Gov. Kelly addresses bill passed by legislators to shift coronavirus-related power to lawmakers

Kansas Covid Restrictions

TOPEKA, Kan. – Kansas Governor Laura Kelly delivers a briefing on COVID-19 today as she faces passing or vetoing a bill that would, among other things, shift control of the state’s pandemic response from her to legislative leaders.

Today, May 22, 2020, started Phase 2 of “Ad Astra: A plan to Reopen Kansas,” a plan that has changed since it’s first release. The Associated Press reports that Republican lawmakers continue to believe that Kelly is reopening the state’s economy to slowly and that she’s been too aggressive with restrictions.

The GOP-controlled Kansas Legislature today approved a bill that includes shifting control of the state’s pandemic response from Democratic Gov. Kelly to legislative leaders. The bill was approved this morning by votes of 27-11 in the Senate and 76-34 in the House. It then went to Kelly to either sign and pass, or veto.

Gov. Kelly has accused GOP lawmakers of trying to “cram” proposal through the Legislature and Democrats were skeptical of the provisions protecting businesses, according to the Associated Press.

Gov. Kelly held a press briefing this afternoon to discuss the latest updates regarding COVID-19.

She started off by saying that she has not had time to review or reflect on the bill passed by the legislature overnight – and that she has no intentions of announcing plans this afternoon.

Kelly also expressed disappointment in the process by Republicans and detailed in her own words how the creation of these bills happened.

“This is not the time for additional layers of red tape,” stated Kelly. She also questioned legalities in the way the bill was passed. She said they had a deadline and they didn’t meet it, however, they passed it after the deadline.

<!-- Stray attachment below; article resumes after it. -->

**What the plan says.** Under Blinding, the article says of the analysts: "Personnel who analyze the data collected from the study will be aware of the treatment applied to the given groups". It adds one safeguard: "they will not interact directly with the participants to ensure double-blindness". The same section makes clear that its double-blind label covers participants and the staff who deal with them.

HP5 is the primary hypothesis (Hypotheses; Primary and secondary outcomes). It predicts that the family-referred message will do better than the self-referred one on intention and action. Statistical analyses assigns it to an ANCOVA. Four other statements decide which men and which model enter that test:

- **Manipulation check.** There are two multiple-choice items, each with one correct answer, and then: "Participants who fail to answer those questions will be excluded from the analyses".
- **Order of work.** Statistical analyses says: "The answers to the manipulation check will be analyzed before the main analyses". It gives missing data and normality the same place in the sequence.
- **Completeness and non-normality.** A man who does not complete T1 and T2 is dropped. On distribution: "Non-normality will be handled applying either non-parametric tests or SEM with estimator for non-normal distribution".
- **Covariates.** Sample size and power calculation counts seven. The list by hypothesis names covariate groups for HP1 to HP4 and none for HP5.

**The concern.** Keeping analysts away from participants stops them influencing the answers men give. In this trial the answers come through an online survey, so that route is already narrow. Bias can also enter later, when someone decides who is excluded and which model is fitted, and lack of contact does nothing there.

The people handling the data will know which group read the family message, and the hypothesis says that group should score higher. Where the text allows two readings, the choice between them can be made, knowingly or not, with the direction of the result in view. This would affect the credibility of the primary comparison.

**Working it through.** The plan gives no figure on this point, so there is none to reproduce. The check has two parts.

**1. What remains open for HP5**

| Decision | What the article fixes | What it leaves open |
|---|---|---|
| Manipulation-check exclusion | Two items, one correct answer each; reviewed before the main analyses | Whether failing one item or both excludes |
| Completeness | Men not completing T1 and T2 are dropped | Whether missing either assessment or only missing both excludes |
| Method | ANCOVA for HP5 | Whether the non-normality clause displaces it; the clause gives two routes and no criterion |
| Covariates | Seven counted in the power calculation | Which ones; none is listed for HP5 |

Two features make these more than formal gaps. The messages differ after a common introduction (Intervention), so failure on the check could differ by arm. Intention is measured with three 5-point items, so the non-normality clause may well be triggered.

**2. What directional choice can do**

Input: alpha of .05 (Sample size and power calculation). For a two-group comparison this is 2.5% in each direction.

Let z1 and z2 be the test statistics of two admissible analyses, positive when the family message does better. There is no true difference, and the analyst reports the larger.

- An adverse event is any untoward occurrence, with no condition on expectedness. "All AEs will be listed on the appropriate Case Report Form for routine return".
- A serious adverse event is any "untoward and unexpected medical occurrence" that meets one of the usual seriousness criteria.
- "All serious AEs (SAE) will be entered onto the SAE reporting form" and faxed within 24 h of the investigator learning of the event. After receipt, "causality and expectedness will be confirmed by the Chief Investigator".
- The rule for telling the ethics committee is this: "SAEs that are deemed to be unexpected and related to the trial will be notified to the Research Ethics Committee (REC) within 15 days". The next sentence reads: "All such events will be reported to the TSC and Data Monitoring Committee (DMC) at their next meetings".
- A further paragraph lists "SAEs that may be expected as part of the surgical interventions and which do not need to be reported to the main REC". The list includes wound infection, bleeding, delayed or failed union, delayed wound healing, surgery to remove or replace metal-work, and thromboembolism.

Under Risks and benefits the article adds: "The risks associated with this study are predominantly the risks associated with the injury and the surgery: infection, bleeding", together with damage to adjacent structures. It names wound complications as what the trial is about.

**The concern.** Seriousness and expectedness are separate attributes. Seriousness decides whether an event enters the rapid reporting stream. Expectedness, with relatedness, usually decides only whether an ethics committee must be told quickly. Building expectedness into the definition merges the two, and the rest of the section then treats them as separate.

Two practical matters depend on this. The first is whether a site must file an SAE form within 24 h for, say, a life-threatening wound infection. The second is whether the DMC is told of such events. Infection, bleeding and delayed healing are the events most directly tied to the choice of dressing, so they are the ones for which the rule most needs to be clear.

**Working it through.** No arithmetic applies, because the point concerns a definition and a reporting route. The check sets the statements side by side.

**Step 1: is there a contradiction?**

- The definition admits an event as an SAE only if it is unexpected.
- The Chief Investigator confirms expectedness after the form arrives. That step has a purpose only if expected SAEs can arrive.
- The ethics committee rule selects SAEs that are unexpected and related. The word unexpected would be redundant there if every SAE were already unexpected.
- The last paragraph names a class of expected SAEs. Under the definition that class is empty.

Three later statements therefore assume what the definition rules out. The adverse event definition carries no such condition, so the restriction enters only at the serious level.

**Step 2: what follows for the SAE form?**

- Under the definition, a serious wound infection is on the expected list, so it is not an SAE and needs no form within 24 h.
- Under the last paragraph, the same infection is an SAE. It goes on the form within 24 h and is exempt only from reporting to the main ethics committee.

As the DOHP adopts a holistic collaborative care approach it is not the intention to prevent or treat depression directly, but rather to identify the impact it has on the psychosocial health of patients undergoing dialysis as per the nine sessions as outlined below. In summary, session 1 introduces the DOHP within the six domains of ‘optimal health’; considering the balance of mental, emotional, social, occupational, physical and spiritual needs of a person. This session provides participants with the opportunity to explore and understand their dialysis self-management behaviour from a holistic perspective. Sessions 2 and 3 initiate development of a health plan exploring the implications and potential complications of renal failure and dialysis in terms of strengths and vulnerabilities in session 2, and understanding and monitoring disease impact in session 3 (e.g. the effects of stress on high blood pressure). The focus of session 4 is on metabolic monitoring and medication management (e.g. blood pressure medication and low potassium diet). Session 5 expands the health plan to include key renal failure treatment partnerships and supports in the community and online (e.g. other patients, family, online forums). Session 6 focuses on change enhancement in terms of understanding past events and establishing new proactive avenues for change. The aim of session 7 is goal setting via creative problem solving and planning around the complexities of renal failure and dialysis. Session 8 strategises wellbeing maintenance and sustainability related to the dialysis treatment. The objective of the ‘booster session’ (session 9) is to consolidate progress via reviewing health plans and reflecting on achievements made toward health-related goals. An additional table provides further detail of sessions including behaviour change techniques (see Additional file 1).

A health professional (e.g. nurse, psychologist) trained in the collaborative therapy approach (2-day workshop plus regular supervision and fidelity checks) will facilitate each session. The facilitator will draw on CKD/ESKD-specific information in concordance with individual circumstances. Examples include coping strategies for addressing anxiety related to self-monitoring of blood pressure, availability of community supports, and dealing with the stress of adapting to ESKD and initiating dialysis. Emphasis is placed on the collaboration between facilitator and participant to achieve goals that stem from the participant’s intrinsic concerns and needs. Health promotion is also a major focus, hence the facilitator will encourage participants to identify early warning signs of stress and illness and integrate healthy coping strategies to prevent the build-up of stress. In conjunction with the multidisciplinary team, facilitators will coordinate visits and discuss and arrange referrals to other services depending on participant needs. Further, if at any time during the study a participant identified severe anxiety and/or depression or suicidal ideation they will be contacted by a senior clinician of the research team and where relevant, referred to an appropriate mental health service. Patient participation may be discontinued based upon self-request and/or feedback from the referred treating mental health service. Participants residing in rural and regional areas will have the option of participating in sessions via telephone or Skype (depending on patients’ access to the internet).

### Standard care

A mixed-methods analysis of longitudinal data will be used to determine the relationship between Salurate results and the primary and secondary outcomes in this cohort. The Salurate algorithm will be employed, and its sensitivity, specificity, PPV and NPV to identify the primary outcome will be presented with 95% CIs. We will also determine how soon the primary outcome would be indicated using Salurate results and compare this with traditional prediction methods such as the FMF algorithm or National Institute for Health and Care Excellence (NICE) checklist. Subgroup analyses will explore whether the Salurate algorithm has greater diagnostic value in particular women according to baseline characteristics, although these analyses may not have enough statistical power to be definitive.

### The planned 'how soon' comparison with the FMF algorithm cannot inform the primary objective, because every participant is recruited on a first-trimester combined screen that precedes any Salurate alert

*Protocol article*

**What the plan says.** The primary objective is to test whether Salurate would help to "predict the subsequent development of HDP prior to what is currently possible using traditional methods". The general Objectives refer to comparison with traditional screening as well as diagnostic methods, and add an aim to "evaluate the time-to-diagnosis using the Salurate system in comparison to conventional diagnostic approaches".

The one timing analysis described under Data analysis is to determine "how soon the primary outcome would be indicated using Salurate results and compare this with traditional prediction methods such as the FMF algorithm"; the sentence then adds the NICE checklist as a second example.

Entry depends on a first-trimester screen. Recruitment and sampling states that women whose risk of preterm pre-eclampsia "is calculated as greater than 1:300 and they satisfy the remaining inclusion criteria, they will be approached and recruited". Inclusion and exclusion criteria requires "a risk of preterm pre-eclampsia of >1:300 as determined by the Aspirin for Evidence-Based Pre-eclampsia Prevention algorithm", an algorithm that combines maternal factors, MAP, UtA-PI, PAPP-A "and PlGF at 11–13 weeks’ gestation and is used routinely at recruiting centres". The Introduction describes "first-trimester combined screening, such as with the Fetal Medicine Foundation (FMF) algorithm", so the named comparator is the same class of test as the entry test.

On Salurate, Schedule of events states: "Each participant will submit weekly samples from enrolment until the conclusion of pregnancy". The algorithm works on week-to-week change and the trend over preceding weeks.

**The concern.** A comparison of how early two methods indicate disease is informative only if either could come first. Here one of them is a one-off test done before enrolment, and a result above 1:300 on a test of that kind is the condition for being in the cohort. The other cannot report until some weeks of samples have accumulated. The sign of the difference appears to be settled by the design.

In the coming days, Kelly says she plans to thoroughly review all legislation that comes to her desk and make a determination on each proposal on its merits, not the political motivations that guided it to her desk.

The KDHE then spoke saying as of today, the state of Kansas has 8,958 positive cases, an increase of 419 since Wednesday.

The state has 185 deaths, an increase of 7 deaths since Wednesday.

Health officials tell residents to exercise caution and remain vigilant going into the Memorial Day holiday weekend. The state has released “Safe Memorial Day Guidance.”

Phase 3 in Kansas is scheduled, as of today, to begin on June 8, 2020.

Watch the full press briefing above.

Other highlights of the bill (read the full 25 page bill):

  • It would shield businesses and health care providers from coronavirus-related lawsuits
  • The bill would extend the state of emergency through May 31, then require Kelly to get legislative leaders’ permission to extend it
  • It would require Kelly to get permission from legislative leaders to keep businesses closed for more than 15 days or to exercise other broad powers granted to governors during emergencies after May 31. Counties that could document a case for lesser restrictions could impose them
  • Legislative leaders also would have the final say over how the state spends $1.25 billion in federal coronavirus relief funds
  • Bill lessens penalties for defying orders from a misdemeanor to a civil penalty

TOPEKA, Kan. (AP) — Republicans pushed a sweeping coronavirus measure through the GOP-controlled Kansas Legislature on Friday, aiming to shield businesses and health care providers from coronavirus-related lawsuits and take control of the state’s pandemic response from Democratic Gov. Laura Kelly.

Some Democrats predicted Kelly would veto the bill, but her office stopped short of promising that, issuing a statement Thursday accusing GOP lawmakers of trying to “cram” measures through the Legislature without vetting them. Democrats objected to curbing Kelly’s power and predicted that substandard nursing homes and manufacturers of defective personal protective equipment would be shielded from being held accountable in the state’s courts.

The bill reflects Republicans’ view that Kelly is moving too slowly to reopen the state’s economy and has been too aggressive in imposing restrictions. She imposed a statewide stay-at-home order from March 30 until May 4 and plans to lift restrictions on businesses in phases through June 23.